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Q-Strike (Star Trek The Next Generation, Book 49) Mass Market Paperback – 1998


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Product Details

  • Mass Market Paperback
  • Publisher: Pocket Books (1998)
  • Language: English
  • ISBN-10: 0671019228
  • ISBN-13: 978-0671019228
  • Product Dimensions: 17.4 x 10.8 x 2 cm
  • Shipping Weight: 113 g
  • Average Customer Review: 3.4 out of 5 stars  See all reviews (29 customer reviews)
  • Amazon Bestsellers Rank: #955,321 in Books (See Top 100 in Books)

Product Description

The mischievous creature who calls himself Q has subjected Captain Jean-Luc Picard and the crew of the Starship Enterprise to many of their strangest experiences. But little had been known of Q's curious existence or that of the advanced dimension from which he comes. But now Picard knows more than he ever dreamed about an ancient conflict whose consequences might spell the doom of the entire galaxy. The galactic barrier has fallen and Q's oldest enemy is free once more. Captain Picard and his crew find themselves in the middle of a cosmic war between vastly powerful entities. The future of the Federation may be at stake, but how can mere mortals turn the tide in such a superhuman battle? Picard has to find a way, or neither the Q Continuum note the galaxy will survive.

Customer Reviews

3.4 out of 5 stars

Most helpful customer reviews

Format: Mass Market Paperback
Star Trek: The Next Generation - The Continuum: Q-Strike written by Grex Cox is the concluding part of the trilogy called the Continuum. As Riker heads for the "safty" of the outer fringes of the galactic barrier to escape the Calamarain, as the Enterprise is in grave circumstances, with psychokinetic energy of the barrier battling the Enterprise crew, as the shields are modified to absorb this energy; and the Q going to war with O and Jean-Luc Picard is still along for the transcendental ride through the galaxy with Q.
This book does grab you and it does keep you interested as to how will this Q-ish nightmare of cosmic war will end, as Jean-Luc Picard completes this strangest of all experiences through demensions... will the galaxy be doomed. As ancient conflicts resume between powerful enemies... Picard is now in the middle and the consequences are existence itself.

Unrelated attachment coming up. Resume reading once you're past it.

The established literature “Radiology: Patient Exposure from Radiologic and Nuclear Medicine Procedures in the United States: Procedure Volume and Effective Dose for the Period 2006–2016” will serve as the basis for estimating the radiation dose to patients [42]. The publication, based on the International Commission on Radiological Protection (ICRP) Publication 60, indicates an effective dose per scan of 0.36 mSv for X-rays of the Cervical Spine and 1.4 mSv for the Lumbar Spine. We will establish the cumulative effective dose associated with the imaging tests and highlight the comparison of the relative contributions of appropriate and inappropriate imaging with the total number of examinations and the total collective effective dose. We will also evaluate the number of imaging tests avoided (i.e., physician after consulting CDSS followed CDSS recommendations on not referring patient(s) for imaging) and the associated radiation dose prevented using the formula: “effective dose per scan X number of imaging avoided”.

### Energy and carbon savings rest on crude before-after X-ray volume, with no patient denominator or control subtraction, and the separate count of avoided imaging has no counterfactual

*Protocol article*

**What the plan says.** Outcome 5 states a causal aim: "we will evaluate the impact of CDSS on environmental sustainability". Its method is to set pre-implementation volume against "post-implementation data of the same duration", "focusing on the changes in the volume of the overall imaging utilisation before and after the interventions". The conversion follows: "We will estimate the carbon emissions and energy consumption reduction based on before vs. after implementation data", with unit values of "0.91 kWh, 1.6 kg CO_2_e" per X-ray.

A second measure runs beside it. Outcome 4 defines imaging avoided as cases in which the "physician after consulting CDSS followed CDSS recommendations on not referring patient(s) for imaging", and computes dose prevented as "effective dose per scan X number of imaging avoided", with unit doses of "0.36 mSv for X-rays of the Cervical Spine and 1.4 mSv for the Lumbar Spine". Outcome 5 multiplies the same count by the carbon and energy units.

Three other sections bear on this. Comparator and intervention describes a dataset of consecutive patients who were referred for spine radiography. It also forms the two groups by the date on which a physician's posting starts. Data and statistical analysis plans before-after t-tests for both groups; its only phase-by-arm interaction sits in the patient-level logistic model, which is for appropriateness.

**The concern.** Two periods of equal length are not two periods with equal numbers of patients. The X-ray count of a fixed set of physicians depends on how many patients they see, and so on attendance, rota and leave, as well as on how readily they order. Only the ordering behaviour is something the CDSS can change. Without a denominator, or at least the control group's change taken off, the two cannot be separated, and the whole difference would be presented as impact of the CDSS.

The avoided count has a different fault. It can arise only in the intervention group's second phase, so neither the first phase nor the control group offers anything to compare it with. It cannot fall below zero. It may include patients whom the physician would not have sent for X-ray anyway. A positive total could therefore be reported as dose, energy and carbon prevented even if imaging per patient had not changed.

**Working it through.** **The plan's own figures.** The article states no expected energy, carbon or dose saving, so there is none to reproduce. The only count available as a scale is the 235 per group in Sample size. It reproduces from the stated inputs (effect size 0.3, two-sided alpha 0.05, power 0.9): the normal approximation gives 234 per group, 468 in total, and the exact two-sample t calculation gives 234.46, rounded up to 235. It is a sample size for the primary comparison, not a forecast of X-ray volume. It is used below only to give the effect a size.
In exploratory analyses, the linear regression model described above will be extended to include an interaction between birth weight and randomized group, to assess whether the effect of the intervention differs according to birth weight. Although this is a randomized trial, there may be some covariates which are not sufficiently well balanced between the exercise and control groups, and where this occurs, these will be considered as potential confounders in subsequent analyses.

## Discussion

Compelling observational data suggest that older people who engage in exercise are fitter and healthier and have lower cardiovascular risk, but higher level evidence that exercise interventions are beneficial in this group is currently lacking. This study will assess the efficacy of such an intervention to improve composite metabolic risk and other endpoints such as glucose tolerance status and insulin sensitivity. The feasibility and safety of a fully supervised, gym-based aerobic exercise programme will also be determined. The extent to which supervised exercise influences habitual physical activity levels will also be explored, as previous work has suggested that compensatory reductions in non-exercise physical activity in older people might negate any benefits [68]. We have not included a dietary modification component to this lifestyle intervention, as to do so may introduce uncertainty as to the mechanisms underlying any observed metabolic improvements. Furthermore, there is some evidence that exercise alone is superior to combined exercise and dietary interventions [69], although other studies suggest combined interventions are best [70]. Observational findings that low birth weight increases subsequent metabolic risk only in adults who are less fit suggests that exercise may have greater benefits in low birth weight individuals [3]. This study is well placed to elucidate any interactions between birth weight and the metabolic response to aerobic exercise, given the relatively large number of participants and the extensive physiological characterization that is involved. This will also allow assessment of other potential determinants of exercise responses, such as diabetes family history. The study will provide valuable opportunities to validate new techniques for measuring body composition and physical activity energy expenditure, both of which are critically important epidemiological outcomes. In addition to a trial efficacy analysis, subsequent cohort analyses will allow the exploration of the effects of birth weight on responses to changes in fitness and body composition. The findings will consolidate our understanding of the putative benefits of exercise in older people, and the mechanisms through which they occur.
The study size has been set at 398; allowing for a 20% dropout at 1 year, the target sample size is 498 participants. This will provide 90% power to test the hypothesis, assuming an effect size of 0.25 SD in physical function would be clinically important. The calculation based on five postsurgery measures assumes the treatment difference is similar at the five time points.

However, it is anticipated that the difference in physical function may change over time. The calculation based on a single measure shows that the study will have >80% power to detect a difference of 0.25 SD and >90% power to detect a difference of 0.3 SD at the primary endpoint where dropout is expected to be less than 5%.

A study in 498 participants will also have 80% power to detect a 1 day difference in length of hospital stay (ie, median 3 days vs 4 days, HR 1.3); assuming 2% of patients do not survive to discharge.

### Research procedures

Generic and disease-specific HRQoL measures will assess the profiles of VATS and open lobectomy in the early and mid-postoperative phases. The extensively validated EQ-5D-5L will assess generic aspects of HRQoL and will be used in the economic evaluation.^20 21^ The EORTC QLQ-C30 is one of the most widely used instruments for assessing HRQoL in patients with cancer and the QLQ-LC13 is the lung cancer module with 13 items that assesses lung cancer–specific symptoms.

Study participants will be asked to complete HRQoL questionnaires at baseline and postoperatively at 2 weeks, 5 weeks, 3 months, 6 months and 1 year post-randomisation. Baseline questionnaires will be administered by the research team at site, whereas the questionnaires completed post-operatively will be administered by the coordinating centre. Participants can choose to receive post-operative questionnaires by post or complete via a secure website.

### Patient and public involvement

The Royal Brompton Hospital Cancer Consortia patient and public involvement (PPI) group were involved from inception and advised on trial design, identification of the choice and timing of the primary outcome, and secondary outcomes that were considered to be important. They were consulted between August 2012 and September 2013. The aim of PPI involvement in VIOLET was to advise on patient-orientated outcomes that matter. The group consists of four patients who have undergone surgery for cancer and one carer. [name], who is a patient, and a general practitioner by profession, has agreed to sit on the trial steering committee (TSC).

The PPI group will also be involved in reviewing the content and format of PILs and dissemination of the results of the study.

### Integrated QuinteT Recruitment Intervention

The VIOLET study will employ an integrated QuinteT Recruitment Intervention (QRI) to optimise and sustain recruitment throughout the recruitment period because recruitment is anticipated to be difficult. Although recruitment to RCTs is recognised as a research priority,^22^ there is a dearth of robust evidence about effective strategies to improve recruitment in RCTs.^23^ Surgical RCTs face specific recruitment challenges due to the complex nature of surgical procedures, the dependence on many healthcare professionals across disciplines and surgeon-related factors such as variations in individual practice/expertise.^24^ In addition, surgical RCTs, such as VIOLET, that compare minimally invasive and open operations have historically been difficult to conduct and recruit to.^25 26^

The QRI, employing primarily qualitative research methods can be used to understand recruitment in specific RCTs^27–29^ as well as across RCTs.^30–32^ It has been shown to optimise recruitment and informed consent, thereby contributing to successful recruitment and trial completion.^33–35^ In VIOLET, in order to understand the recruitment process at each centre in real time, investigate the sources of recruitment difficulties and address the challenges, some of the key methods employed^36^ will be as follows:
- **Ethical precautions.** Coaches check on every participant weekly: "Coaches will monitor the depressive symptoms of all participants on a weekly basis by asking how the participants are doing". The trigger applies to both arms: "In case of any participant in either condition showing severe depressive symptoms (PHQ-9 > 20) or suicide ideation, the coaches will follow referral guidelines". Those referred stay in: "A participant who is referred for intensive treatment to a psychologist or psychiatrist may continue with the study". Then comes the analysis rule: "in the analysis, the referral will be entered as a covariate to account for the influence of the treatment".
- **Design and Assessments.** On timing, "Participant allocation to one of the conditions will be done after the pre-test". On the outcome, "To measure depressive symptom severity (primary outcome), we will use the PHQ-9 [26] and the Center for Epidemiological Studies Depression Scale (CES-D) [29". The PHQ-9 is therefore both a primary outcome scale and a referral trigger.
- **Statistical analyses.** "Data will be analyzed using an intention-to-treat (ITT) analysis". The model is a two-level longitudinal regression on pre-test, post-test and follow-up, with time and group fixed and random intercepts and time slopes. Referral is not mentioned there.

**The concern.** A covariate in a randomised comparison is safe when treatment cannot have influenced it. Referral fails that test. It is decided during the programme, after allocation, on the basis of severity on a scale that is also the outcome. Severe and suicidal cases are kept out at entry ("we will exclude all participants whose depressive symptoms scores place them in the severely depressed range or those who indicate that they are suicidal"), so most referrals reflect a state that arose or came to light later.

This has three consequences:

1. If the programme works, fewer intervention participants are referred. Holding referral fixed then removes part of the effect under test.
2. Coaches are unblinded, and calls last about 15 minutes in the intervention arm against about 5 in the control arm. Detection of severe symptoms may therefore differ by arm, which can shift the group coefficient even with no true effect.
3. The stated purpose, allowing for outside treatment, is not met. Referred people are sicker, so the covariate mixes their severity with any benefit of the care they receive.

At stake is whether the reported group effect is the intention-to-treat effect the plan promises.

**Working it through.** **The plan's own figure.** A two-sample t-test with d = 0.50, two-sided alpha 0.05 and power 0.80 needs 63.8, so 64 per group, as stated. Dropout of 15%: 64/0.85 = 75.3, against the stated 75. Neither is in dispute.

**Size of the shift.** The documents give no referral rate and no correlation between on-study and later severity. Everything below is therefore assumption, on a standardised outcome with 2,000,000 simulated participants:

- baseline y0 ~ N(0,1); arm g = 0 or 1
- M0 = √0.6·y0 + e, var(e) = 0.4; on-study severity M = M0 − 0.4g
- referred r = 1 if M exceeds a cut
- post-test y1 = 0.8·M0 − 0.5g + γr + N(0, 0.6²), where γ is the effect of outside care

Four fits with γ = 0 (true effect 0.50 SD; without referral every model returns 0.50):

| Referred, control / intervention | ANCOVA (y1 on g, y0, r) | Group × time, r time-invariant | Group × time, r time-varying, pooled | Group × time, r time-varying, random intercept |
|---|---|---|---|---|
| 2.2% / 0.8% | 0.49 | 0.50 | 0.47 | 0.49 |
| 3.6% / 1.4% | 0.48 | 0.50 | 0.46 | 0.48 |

This book wraps-up some of the loose ends that Q has created and has a rather Picard solution to it. As this third installment of the trilogy was the best of the lot, you will find that the narrative to be the best, also. All in all, with the surpreme challenge at hand, who better to trust the galaxy's fate... none other than Captain Jean-Luc Picard.
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Format: Mass Market Paperback
This entire trilogy is a gold mine for those of us who are fascinated by Q. Unfortunately, it is probably not going to appeal to those who find Q annoying, or those looking for a classic Picard-centered adventure.
However, having said that, this book is my pick for the weakest of the 3. Q has shared a part of his history with Picard, attempting to convince Picard to stop the Enterprise-E from making a big mistake... but they return to the Enterprise too late to stop it. With the release of a superbeing that makes Q look like Mother Teresa (well, maybe not THAT nice, but you get the idea), Q shows that he is far from being a perfect being. In fact, he gets scared right down to his socks (do they wear socks in the Continuum?) Admittedly, even though this does give a great insight into the basic character of Q, it doesn't make for very pleasant reading.